[G450 Airplane Flight Manual, Appendix C] FUSEPLUG INTEGRITY ZONES. Each main wheel is equipped with fusible plugs, (subsequently referred to as "fuse plugs"). These fuse plugs are designed to melt to protect the wheel from rupture in the event of excessive heat buildup during braking. Three fuse plug integrity operating zones have been defined to indicate the likelihood of fuse plug release. These fuse plug integrity zones relate to the accumulated BKE levels absorbed during braking. Appropriate actions in each zone are listed below:
NORMAL ZONE: Fuse plug release not likely; BKE less than 75 MFP.
CAUTION ZONE: Fuse plug release possible; BKE between 75 - 91 MFP.
DANGER ZONE: Fuse plug release probable; BKE greater than 91 MFP.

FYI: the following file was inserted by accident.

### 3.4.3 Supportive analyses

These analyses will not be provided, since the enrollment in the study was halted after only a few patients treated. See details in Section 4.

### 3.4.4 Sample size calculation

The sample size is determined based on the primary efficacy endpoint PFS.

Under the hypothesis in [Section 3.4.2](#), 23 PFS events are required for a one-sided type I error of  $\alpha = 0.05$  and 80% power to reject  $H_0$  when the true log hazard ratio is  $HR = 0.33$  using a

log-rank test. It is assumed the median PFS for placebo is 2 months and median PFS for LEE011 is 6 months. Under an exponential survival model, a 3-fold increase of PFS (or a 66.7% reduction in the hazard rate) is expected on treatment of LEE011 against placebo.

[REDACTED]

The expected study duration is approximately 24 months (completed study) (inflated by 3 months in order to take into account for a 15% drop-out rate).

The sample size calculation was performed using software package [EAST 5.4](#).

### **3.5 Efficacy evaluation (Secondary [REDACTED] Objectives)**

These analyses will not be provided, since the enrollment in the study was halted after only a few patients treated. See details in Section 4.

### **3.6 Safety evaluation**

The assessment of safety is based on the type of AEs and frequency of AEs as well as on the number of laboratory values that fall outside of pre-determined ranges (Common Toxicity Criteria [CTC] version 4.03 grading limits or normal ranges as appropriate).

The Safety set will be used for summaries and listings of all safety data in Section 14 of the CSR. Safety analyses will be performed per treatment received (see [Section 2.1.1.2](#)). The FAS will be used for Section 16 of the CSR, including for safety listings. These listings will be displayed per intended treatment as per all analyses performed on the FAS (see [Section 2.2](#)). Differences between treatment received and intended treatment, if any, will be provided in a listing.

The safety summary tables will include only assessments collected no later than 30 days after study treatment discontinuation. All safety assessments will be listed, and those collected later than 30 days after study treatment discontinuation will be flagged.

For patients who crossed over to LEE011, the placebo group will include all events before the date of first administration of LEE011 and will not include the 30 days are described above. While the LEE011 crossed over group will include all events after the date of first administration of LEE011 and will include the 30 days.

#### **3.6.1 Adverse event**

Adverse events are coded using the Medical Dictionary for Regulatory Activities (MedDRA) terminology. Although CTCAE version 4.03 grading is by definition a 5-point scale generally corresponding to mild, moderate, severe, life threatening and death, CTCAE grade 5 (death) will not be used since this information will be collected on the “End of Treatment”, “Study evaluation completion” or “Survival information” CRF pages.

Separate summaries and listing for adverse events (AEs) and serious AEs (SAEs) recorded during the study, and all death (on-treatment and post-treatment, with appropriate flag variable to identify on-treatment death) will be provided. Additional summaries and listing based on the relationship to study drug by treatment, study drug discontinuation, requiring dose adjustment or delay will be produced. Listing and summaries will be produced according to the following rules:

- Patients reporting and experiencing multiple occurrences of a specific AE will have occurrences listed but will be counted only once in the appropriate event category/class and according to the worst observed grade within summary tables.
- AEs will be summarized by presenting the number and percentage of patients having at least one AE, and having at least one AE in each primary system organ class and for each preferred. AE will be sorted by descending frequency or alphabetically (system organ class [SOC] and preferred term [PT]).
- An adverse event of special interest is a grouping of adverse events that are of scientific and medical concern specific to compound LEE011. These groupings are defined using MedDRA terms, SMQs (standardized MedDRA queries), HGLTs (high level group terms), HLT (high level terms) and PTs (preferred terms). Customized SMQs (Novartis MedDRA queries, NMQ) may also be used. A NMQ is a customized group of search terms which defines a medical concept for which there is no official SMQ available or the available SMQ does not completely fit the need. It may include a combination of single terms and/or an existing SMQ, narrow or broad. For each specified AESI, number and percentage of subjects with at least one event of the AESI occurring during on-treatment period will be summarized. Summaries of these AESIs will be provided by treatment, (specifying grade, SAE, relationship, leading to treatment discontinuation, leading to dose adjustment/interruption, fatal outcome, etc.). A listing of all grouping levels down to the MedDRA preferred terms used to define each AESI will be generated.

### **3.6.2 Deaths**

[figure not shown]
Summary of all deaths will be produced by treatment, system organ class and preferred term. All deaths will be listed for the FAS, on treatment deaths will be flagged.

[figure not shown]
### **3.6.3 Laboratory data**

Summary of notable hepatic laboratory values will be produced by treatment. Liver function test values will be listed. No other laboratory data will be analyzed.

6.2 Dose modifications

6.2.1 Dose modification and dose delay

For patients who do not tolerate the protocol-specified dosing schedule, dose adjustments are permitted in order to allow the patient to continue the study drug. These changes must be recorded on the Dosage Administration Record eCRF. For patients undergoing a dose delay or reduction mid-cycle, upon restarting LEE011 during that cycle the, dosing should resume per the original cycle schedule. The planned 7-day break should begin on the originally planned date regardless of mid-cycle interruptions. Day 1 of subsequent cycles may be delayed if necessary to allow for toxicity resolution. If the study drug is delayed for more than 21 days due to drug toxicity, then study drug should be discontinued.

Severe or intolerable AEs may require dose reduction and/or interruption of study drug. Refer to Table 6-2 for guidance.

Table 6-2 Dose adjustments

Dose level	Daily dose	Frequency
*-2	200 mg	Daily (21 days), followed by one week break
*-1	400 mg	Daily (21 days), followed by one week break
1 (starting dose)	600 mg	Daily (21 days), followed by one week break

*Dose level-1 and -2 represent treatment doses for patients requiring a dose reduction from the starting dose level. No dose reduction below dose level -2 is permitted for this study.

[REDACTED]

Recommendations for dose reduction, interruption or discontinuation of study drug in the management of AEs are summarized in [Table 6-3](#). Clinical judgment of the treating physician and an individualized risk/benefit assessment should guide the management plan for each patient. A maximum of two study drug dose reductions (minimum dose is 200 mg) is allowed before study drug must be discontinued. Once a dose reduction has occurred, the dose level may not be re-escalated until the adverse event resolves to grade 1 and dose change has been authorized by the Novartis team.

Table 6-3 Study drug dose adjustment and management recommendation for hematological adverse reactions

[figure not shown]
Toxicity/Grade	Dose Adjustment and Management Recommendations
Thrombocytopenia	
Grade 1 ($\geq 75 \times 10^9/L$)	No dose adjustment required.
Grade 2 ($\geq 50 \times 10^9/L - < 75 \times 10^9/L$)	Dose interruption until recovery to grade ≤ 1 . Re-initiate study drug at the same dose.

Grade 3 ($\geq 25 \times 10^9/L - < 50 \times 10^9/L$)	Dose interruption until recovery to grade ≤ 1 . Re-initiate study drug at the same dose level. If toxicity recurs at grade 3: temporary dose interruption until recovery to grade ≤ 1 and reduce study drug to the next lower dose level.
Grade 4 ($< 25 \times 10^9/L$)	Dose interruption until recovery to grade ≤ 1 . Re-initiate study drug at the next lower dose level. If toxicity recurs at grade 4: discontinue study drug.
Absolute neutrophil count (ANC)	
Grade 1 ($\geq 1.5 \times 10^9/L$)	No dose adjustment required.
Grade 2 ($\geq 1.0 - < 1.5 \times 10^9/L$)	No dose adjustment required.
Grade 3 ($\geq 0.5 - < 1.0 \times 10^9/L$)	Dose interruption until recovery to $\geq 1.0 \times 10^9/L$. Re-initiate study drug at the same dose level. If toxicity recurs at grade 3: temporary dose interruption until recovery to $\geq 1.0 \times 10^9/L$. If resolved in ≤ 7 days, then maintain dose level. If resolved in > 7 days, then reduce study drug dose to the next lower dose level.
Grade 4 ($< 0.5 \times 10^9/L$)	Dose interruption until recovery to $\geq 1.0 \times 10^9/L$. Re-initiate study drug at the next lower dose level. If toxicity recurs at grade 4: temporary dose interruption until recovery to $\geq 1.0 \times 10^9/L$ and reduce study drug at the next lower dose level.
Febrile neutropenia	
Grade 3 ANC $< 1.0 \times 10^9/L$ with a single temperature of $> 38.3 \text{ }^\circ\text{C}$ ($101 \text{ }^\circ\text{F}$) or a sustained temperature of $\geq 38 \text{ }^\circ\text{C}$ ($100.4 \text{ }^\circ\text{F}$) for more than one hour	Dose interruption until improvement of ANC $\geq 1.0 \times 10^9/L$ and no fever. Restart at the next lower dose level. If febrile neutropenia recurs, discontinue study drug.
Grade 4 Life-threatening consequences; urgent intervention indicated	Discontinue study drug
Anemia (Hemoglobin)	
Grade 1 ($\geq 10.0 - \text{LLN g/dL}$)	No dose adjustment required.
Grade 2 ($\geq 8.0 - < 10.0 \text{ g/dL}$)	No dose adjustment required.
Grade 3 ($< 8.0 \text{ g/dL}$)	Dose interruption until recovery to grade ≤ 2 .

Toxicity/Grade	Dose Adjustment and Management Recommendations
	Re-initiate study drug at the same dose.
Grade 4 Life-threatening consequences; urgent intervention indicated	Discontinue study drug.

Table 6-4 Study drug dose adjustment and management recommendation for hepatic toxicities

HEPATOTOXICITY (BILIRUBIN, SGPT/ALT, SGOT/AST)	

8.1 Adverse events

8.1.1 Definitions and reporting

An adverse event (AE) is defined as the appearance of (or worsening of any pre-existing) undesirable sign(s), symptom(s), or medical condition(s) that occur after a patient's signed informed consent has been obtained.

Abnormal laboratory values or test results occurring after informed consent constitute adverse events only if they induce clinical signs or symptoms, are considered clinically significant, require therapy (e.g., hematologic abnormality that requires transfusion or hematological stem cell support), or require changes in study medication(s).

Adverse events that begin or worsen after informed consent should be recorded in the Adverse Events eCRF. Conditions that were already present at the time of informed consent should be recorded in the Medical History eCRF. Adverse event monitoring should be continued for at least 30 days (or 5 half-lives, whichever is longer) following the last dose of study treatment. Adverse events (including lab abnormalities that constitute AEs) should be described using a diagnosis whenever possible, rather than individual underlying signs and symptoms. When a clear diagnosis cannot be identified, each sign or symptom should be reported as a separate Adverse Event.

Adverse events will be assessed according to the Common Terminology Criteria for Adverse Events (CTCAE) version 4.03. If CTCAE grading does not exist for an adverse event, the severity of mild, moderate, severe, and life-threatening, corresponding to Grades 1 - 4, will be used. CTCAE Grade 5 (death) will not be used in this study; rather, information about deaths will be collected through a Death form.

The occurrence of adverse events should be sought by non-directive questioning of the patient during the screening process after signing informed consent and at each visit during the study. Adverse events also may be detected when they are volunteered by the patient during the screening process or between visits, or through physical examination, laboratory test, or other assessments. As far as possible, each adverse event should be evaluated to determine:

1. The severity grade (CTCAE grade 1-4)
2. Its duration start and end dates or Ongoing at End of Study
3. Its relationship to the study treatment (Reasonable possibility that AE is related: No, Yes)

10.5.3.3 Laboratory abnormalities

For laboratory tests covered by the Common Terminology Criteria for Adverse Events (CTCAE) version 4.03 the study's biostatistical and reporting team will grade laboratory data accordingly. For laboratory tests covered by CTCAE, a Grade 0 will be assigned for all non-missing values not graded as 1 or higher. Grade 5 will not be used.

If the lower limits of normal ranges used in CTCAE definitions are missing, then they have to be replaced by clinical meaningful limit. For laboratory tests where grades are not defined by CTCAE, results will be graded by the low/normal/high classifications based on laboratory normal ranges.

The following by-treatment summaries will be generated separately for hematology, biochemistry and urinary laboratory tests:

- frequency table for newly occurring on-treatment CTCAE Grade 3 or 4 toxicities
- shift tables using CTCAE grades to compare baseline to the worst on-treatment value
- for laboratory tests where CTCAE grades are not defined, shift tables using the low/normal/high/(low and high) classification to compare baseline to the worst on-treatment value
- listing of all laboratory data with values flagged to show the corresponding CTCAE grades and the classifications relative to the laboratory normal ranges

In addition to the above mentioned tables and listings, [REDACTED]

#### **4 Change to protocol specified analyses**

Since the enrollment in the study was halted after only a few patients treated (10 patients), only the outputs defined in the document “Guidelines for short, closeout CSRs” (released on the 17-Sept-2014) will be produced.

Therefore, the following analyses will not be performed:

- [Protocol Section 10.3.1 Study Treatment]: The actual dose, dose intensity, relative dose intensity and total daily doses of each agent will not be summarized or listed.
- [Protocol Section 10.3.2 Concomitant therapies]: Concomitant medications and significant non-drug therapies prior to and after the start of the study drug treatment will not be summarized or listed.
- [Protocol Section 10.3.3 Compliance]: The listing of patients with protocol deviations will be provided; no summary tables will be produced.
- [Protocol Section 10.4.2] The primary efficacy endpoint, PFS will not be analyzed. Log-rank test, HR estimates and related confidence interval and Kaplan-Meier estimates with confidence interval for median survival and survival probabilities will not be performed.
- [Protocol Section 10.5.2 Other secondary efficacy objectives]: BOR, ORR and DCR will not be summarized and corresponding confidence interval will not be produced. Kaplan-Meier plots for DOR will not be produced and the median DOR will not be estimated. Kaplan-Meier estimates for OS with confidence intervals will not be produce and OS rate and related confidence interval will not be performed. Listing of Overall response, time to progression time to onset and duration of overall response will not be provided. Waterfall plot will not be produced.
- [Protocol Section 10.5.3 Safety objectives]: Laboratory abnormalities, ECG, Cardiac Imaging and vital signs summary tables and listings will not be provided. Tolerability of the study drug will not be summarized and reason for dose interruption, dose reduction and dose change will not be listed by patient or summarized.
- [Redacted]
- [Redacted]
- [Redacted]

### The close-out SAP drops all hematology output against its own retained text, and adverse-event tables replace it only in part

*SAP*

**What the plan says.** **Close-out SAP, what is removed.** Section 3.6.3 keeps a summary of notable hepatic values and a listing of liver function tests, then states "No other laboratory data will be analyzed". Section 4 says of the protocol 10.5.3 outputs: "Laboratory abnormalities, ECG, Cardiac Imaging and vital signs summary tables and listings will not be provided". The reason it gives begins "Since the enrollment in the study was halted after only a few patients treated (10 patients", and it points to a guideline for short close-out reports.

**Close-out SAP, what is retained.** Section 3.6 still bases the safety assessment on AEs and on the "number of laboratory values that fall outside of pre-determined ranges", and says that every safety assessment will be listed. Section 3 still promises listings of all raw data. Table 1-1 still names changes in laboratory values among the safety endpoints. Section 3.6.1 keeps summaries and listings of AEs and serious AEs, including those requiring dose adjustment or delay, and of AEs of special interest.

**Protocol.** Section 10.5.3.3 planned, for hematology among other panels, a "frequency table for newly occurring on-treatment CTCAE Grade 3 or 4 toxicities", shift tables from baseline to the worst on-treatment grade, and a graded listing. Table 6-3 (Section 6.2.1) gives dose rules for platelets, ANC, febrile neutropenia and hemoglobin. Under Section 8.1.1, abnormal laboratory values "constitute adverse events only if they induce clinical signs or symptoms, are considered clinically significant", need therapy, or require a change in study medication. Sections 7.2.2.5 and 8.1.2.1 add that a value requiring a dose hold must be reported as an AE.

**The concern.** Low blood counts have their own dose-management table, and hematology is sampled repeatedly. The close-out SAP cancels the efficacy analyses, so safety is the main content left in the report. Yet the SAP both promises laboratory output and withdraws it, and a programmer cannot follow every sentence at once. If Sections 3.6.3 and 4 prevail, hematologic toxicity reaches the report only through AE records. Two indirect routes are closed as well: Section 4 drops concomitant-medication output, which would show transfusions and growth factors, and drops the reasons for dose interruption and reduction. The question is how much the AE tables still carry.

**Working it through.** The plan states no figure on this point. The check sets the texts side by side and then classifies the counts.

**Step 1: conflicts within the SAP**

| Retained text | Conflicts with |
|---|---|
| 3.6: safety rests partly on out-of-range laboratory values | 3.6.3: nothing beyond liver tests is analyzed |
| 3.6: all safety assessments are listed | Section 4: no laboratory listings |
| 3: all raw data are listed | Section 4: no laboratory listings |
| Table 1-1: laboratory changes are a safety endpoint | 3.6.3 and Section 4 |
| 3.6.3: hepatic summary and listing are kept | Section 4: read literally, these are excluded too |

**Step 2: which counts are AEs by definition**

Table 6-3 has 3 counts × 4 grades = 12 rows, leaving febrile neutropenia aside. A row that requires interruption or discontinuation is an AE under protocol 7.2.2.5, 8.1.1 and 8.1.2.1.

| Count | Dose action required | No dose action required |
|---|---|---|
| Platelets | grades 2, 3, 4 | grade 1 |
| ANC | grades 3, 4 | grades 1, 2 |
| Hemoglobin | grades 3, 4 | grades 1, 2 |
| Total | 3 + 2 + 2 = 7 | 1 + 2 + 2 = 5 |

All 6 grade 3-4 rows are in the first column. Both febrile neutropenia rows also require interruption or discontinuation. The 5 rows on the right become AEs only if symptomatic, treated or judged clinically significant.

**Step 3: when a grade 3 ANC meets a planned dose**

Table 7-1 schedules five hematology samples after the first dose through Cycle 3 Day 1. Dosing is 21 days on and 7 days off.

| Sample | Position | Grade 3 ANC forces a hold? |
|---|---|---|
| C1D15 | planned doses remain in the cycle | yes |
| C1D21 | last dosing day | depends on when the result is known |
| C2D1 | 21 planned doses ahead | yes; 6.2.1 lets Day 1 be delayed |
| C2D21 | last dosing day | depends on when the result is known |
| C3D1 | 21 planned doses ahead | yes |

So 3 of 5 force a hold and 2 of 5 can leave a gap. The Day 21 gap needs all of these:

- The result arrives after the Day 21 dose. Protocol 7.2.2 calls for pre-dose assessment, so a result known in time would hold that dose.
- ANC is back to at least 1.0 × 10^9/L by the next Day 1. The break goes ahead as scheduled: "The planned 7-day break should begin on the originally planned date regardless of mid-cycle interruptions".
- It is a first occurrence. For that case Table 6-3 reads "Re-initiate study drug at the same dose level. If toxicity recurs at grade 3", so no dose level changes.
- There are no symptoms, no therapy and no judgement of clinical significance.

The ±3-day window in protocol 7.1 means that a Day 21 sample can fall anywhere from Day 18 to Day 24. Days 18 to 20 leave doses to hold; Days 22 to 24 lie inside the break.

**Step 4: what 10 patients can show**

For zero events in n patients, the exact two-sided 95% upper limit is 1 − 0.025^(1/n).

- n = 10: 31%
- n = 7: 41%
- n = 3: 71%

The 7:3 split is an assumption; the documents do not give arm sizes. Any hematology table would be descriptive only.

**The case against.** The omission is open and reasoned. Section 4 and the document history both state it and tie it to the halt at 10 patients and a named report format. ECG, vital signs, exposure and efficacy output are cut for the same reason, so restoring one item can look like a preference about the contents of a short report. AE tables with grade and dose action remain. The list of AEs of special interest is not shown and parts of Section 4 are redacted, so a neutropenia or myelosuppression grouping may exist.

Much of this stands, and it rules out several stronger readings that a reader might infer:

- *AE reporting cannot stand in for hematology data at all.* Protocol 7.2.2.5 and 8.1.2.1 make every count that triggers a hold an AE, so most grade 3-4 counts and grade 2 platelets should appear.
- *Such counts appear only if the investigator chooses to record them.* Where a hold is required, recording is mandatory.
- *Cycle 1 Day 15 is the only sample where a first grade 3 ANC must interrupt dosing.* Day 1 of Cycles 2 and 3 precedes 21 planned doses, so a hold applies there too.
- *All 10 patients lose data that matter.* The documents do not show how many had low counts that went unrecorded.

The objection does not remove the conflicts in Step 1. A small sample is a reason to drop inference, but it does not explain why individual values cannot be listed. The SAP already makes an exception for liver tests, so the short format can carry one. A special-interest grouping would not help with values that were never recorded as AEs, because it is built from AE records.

The brakes synoptic page shows the temperature of each brake instantaneous, as well as the peak temperature achieved.
If you are flying a series of short hops you should keep an eye on brake temperatures. A normal brake application will add about 200°C to your brakes. The temperature continues to increase after the brake application. The AFM says peak temperature occurs about 5 minutes after brake application but I've seen the temperature continue to rise for as much as 30 minutes. (You can help things out by parking parallel to the wind, chocking the wheels and releasing the brakes.) An abort at V1 could take 40 million foot-pounds or more so, as a rule of thumb, If any brakes is over 200°C, I'll get into this chart prior to subsequent takeoffs. If, after takeoff, the temperature is higher than 300°C, I'll leave the gear down to cool the brakes until they are below 200°C.
There isn't much out there on the subject, here is what I have found. . .